TRAUEOn Wednesday, December 4, 2013, the online journal Theory, Research, and Action in Urban Education (TRAUE) launched its second issue. The journal was initiated by Jean Anyon in the Urban Education Program of the CUNY Graduate Center several years ago, in an effort to educate doctoral students on the process of peer-review; create a for-and-by-students space to develop ideas in theory, research, and action in urban education; and explore the possibilities of online publication (which was, at the time, an emerging medium for peer-reviewed scholarship). I was asked to share a few thoughts on the origins of TRAUE at the issue launch, and here are my comments in full. My sincerest thanks to the students and faculty who have worked diligently in the last few months to launch an exceptional contribution to scholarship. Jean would be proud:

I decided to read from notes for this event. As much as I want to talk from my heart on the spot, it’s still hard to speak about Jean without welling up. I thought reading something would help keep the tears at bay. And somehow, talking about Jean’s work with TRAUE from notes on an iPad seems apropos.

It’s hard to describe the origin of TRAUE without also sharing a slice of Jean’s technological journey. Although the boundaries between the ‘real’ and ‘virtual’ worlds no longer feel as distinct as they once did, there was a time less than a decade ago when many of us wondered if we could read and annotate articles solely online; conduct research via digital-only media; or if online peer-reviewed journals could really have the same respect and impact as those that appeared primarily in print. If we look back on just the last five years, it’s dizzying to think about how far we’ve come.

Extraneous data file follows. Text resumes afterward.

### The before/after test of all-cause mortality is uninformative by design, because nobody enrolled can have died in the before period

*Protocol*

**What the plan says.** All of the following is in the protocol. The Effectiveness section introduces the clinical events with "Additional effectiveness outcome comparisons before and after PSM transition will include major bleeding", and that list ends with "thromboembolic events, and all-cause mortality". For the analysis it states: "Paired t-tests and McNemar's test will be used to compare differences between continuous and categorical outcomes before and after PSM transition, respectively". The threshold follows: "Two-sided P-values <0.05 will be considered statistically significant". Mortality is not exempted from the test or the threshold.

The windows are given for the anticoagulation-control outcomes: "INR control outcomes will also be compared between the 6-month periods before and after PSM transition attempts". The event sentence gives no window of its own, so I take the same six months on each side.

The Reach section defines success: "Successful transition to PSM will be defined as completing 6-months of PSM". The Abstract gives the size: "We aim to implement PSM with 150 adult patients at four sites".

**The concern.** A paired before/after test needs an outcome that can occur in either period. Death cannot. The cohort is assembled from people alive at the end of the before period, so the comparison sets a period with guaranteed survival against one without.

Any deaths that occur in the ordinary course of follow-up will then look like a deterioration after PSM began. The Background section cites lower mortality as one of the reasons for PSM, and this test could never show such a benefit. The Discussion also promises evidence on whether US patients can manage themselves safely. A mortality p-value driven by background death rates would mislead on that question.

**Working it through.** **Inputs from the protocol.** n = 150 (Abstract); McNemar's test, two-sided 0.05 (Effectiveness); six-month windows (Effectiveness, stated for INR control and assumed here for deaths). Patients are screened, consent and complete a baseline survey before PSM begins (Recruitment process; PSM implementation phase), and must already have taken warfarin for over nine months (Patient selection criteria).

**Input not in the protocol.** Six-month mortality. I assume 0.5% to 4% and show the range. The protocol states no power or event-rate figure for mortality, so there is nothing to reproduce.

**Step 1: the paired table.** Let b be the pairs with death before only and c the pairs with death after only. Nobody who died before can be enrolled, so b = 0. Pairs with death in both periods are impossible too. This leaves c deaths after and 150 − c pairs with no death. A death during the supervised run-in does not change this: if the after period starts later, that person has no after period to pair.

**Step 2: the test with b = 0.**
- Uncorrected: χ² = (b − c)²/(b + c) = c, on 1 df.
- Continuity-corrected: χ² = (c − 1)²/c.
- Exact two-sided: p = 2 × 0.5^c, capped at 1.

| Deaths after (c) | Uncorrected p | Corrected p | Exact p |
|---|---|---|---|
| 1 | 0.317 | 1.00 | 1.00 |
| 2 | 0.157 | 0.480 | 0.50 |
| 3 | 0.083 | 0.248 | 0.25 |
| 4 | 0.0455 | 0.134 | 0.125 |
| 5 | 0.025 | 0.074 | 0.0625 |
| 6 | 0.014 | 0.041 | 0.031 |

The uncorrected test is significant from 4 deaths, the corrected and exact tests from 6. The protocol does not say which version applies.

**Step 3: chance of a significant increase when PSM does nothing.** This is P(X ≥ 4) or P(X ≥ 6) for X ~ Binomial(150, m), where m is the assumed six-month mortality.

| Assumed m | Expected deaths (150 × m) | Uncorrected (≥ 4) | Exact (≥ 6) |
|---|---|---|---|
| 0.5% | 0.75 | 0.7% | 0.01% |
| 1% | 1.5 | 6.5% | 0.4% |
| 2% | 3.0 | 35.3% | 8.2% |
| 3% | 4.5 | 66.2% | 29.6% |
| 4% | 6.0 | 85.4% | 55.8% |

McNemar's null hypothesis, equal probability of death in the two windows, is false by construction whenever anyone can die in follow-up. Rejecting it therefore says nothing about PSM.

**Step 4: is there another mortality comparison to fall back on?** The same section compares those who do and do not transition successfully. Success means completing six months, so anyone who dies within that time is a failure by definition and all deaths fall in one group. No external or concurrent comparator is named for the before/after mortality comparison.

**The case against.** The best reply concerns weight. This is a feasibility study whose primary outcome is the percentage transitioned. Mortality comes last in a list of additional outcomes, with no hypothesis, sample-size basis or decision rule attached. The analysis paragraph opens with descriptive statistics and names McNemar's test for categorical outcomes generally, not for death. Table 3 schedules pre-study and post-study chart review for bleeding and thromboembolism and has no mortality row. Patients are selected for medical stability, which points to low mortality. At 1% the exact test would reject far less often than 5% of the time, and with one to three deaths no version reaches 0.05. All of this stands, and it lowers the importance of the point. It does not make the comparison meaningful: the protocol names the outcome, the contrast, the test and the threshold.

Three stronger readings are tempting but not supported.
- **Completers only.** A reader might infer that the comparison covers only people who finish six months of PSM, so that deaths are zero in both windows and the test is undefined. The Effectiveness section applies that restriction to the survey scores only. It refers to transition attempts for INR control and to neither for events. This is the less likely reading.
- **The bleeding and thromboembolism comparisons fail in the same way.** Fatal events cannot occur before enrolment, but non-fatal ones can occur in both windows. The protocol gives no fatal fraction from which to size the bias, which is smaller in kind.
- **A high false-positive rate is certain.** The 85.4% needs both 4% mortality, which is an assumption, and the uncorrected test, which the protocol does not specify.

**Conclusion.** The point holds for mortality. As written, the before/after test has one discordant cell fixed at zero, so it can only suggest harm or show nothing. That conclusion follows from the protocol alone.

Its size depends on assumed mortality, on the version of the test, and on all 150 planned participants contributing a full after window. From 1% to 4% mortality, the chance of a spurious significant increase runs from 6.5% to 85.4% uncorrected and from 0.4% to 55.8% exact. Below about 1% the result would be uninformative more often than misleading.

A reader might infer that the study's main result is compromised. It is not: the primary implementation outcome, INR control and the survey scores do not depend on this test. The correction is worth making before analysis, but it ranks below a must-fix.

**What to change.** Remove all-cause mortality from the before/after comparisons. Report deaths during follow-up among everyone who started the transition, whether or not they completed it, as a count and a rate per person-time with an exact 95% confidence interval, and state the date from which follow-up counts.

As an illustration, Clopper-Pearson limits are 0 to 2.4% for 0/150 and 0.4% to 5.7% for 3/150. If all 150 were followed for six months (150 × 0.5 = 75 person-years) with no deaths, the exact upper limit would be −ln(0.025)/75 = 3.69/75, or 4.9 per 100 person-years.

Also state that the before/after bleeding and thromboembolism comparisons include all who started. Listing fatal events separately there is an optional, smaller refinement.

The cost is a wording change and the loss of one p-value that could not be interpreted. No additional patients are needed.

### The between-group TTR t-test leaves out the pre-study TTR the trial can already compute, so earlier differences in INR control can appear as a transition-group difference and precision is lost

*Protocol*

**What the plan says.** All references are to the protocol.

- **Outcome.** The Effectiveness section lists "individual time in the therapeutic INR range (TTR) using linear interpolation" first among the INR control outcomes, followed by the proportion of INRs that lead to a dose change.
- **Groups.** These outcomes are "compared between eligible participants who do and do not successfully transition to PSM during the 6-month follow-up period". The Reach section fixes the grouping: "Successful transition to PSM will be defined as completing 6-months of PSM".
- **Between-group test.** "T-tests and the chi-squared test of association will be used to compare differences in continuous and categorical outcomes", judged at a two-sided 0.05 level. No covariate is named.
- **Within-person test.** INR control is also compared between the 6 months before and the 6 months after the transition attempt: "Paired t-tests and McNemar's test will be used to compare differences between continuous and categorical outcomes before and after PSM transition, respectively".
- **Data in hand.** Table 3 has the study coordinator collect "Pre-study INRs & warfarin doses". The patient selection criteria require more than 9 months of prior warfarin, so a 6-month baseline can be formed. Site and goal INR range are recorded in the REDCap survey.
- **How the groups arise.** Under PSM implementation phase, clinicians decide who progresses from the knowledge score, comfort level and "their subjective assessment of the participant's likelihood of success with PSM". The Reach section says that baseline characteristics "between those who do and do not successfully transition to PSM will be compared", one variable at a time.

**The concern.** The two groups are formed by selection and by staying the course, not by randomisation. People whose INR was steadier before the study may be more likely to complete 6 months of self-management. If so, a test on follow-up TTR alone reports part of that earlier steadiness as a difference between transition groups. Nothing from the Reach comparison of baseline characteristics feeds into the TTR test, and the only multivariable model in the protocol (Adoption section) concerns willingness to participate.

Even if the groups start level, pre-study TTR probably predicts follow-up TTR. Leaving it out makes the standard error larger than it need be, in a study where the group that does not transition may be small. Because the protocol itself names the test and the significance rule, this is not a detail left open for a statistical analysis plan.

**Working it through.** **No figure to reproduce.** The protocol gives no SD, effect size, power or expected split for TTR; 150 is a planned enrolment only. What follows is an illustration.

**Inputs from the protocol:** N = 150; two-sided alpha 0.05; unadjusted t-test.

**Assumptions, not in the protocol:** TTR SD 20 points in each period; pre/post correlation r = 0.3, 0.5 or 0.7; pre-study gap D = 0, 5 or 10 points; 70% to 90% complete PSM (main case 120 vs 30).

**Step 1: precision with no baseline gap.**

The changes in digital communication entered most of my conversations with Jean over the last eight years. I remember discussing the advantages of having a gmail account; the mind-boggling capabilities of Apple technologies; why I felt that blogs and social media provided a new and exciting place to listen to teachers. Jean was wary at first — unclear, as so many of us were, about how digital technologies might reframe and redirect our work as teachers, scholars, and activists; but her skepticism didn’t last long, and I remember when she finally made the switch from AOL to gmail, upgraded from a flip phone to an iPhone, and gave me the go-ahead to run with my research questions about identifying online spaces worthy of educational research. When she got an iPad, she sent a steady stream of texts, amazed and delighted at her discoveries in the App Store. She became fearless in her application of digital technologies in her research and daily communication, and in many ways, her approach to TRAUE embodies her courage and willingness to try something new at a time when others weren’t willing or able to take a similar risk.

Jean was onto something when she brought the idea of an online journal to the Urban Education program here at the CUNY Graduate Center back in the 2009-2010 school year. While the idea of online journals almost seems dated now, we were one of a handful of education doctoral programs exercising the possibility and potential for digital, peer-reviewed work.

Thinking back on those first few meetings of TRAUE, it was a messy but productive time. Jean would hold multiple meeting times, to make sure everyone who wanted to could participate. She spent endless hours helping us draft and redraft our explanations for the purpose and sections of the journal; she made sure to honor and listen to everyone’s voice; and most importantly, she left the decision-making up to us. She wanted TRAUE to be a journal for and by students; to be a place for doctoral students in our program to learn the process by which journals receive, review, and publish articles; and to draw together, well, theory, research, and action in urban education.

Like so many of us have discovered –and continue to discover — since Jean passed away, she provided a wide and deep network of people, projects, and ideas with which to continue her legacy. TRAUE is, in a way, one of her many parting gifts. It is a reminder that we shouldn’t wait to try out new ideas; that research in education is dynamic and changing more rapidly than ever; that the opportunities to effect change are shifting and full of hope (or at least full of the potential for hope).

I want to end by saying that so many people were involved in the origin and evolution of TRAUE, and while I am delighted and honored to share some of my personal thoughts on the process at this event, there would be no TRAUE without the dedication, hard work, and persistence of those people who worked diligently to get the first two issues published. Jean would be proud of us for carrying on her work of fighting for change, equity, and justice in education in an ever-changing world.